Church Park Fire continues to burn despite snow

FRASER – Despite a week of wet weather and snow, the Church Park Fire continues to burn south of Sheep Mountain, 5 miles west of here on National Forest and Bureau of Land Management lands. The fire burned approximately 473 acres and was 100 percent contained as of 6 p.m. Thursday, Oct. 7. Sulphur Ranger District Level 4 incident commander Deana Harms has assumed command of the fire. She said that the interior of the fire is still burning and will continue to burn, “until we get a lot more snow.” While the moisture has helped in certain areas, Harms said it doesn’t take much to ignite pockets of green within the burn units. The fire continues to burn underground until warmer drier conditions bring it to the surface. Sunday afternoon, Oct. 10, a period of sunny dry weather was enough to cause the fire to flare up for about an hour. “It was nothing big,” she added. While firefighters are not working to extinguish flare-ups, they are keeping a close eye on them and working to maintain the perimeter. Firefighter and public safety are the agency’s primary concerns now. “The beetle epidemic already weakened the trees,” Harms said. “Add fire, moisture and, eventually wind and those snags are going to start coming down.” For this reason, the U.S. Forest Service is urging the public to stay out of the area and to follow all posted closures. The Sulphur Ranger District of the Arapaho National Forest has temporarily closed the area of the Church Park Fire and portions of two roads that are within, near or access the fire area. This closure was put in place to assist firefighters and provide for visitor safety. The closure prohibits operating vehicles on the Crooked Creek Road (NFSR 139) from its entry on the Arapaho National Forest boundary to its junction with NFSR 133 west of the fire; and operating a vehicle on the Rocky Point Road (NFSR 880.1) entering the area of the Church’s Park Fire. The closure will remain in place while firefighters continue to monitor the fire, patrol for spot fires and remove hazardous trees along the fire perimeter and roads until there is adequate snow. There are a significant number of hazardous trees along the roadway that pose a safety hazard to the public. – Reid Armstrong can be reached at 970-887-3334 ext. 19610 or rarmstrong@skyhidailynews.com.

UPDATED: Multi-acre fire along Vasquez Creek largely contained

By Sawyer D’Argonne | sdargonne@skyhinews.com A multi-acre fire that broke out this afternoon near Vasquez Creek in Winter Park is now largely contained, according to Todd Holzwarth, chief of East Grand Fire Protection District. The fire is between Vasquez Road and the Denver Water Board diversion ditch on forest service land, and is currently a couple acres, according to officials. No homes or structures are in the vicinity except for a water treatment plant that is unlikely to be in the fire's path, according to officials. The fire is now considered largely contained, though responders from Grand Lake Fire, Granby Fire, Grand Lake Fire and East Grand Fire are all still on the scene. Roads into the area have been blocked indefinitely to the general public while emergency workers work to contain the blaze. There are currently seven district fire engines and one from the Forest Service. There are around 20 firefighters on the ground at the moment. A multi-mission aircraft collected video and heat signatures of the area. The heat signatures showed no hot spots outside of the fire's parameter. Emergency workers are pumping water out of Vasquez Creek to help suppress the flames, according to Holzwarth. The fire is believed have originated from a campfire, as officials flagged a campfire near the area. The Forest Service will investigate the cause of the fire. "I can only speculate at the moment. There were a ton of campers up there this weekend; there was no lightning in other words," he said.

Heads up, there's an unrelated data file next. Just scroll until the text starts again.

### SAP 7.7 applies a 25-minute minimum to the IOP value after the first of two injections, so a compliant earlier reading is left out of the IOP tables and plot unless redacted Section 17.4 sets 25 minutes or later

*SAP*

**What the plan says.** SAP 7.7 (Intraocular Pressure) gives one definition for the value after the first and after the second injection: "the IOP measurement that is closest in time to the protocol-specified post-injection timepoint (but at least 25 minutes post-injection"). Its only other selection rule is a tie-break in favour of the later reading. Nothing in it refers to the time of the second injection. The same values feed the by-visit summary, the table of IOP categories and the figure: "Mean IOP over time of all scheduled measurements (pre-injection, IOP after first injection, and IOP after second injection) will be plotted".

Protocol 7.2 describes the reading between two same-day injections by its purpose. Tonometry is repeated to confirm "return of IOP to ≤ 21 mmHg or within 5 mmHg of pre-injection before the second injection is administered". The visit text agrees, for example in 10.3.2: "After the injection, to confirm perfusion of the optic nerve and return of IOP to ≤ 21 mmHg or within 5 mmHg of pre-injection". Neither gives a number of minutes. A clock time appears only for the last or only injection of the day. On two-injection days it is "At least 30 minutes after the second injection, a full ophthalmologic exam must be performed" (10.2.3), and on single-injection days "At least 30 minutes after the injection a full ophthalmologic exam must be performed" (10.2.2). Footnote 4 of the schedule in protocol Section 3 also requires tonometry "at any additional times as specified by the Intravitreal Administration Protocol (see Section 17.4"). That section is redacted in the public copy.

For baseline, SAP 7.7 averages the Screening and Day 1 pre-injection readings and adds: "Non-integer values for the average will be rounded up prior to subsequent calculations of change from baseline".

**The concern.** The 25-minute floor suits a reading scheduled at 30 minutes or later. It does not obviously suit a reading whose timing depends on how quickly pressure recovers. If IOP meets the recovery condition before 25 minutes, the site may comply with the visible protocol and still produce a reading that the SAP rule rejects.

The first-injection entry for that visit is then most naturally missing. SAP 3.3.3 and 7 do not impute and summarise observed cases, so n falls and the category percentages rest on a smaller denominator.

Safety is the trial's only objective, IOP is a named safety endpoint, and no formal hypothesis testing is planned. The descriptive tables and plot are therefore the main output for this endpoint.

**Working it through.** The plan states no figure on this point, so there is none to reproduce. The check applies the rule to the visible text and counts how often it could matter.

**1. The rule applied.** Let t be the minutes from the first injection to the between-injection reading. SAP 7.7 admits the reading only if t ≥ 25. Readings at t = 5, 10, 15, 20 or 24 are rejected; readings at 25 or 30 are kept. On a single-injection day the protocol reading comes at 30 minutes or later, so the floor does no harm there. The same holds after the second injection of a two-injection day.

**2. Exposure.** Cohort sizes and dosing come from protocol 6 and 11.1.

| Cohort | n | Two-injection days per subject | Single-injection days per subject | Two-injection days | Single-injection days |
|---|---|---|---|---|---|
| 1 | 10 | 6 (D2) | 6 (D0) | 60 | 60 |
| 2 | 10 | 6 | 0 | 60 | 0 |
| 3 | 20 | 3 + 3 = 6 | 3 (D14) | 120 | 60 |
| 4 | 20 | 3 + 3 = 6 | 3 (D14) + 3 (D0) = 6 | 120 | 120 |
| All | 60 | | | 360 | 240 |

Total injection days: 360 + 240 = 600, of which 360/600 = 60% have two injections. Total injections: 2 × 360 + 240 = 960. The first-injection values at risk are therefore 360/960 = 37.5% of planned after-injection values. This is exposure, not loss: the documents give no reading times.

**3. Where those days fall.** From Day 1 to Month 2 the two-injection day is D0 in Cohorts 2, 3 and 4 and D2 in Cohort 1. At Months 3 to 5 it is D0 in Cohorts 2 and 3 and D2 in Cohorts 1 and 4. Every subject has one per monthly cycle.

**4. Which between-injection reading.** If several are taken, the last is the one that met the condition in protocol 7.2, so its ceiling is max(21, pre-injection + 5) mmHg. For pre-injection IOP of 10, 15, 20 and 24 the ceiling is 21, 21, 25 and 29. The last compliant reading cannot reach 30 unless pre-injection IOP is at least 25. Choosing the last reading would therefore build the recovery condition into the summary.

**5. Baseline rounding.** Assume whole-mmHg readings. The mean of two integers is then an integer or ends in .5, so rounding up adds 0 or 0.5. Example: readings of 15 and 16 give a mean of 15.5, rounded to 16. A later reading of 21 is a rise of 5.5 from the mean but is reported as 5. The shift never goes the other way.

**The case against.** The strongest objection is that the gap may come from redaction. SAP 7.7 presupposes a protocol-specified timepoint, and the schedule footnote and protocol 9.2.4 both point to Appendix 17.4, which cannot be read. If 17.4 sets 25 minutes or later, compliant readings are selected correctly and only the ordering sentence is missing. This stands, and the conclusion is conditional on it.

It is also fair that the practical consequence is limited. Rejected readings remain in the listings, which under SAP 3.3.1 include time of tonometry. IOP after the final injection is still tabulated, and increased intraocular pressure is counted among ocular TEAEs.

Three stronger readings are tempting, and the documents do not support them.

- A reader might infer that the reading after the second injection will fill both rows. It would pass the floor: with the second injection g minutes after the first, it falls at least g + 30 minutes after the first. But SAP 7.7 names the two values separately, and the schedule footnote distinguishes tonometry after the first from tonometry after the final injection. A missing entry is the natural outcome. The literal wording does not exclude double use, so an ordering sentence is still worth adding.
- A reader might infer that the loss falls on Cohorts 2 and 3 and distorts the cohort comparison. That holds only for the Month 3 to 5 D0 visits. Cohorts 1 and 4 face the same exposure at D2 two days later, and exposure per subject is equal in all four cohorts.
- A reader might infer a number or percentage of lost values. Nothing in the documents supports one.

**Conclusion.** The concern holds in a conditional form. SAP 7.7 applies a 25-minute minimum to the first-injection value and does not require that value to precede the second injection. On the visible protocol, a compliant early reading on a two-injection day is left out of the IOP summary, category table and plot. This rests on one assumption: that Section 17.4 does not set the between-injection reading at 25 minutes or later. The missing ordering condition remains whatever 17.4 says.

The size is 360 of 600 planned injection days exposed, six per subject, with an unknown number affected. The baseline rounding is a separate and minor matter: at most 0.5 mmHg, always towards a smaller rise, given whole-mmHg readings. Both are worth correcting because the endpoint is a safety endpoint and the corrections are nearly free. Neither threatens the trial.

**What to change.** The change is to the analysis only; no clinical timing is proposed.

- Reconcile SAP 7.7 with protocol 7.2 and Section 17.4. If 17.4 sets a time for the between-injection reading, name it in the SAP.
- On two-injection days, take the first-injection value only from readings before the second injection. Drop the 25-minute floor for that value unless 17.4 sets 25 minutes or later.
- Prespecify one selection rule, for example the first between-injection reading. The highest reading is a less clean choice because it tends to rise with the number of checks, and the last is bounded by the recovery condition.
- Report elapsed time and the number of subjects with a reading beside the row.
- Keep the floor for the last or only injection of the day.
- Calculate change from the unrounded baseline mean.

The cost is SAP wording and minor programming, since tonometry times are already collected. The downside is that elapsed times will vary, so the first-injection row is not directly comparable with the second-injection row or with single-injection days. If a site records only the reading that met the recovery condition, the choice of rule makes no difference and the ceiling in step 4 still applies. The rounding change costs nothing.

Sylvan Fire contained as of May 29

The Sylvan Fire that was burning in the national forest south of Hot Sulphur Springs was fully contained as of Tuesday morning, May 29. The cause of the fire was traced to a days-old lightning strike. Firefighters had pulled back from the fire last Thursday due to dangerous, muddy road conditions in the wake of a storm that left four to five inches of snow in the area, said U.S. Forest Service public affairs specialist Reid Armstrong. About half-dozen Grand County-based Forest Service firefighters were battling the wildfire, which was 7.5 miles south of Hot Sulphur Springs. The fire was burning sporadically on about one acre in an area of predominantly dead timber. The fire first was reported at about 3 p.m. Tuesday, May 22. Armstrong said personnel on the ground traced the fire to a tree that was struck by lightning. The most recent recorded lightning strikes in the area had occurred on May 18, she said. The fire was called the Sylvan Fire because of its proximity to Sylvan Reservoir, near the junction of the Muddy Creek and Timber Creek roads. The area is east of County Road 34, which intersects County Road 3 near Williams Fork Reservoir. Firefighters from Hot Sulphur Springs and the U.S. Bureau of Land Management were involved in the initial response to the blaze.

Grand County fire season outlook ranks ‘normal;’ conditions could worsen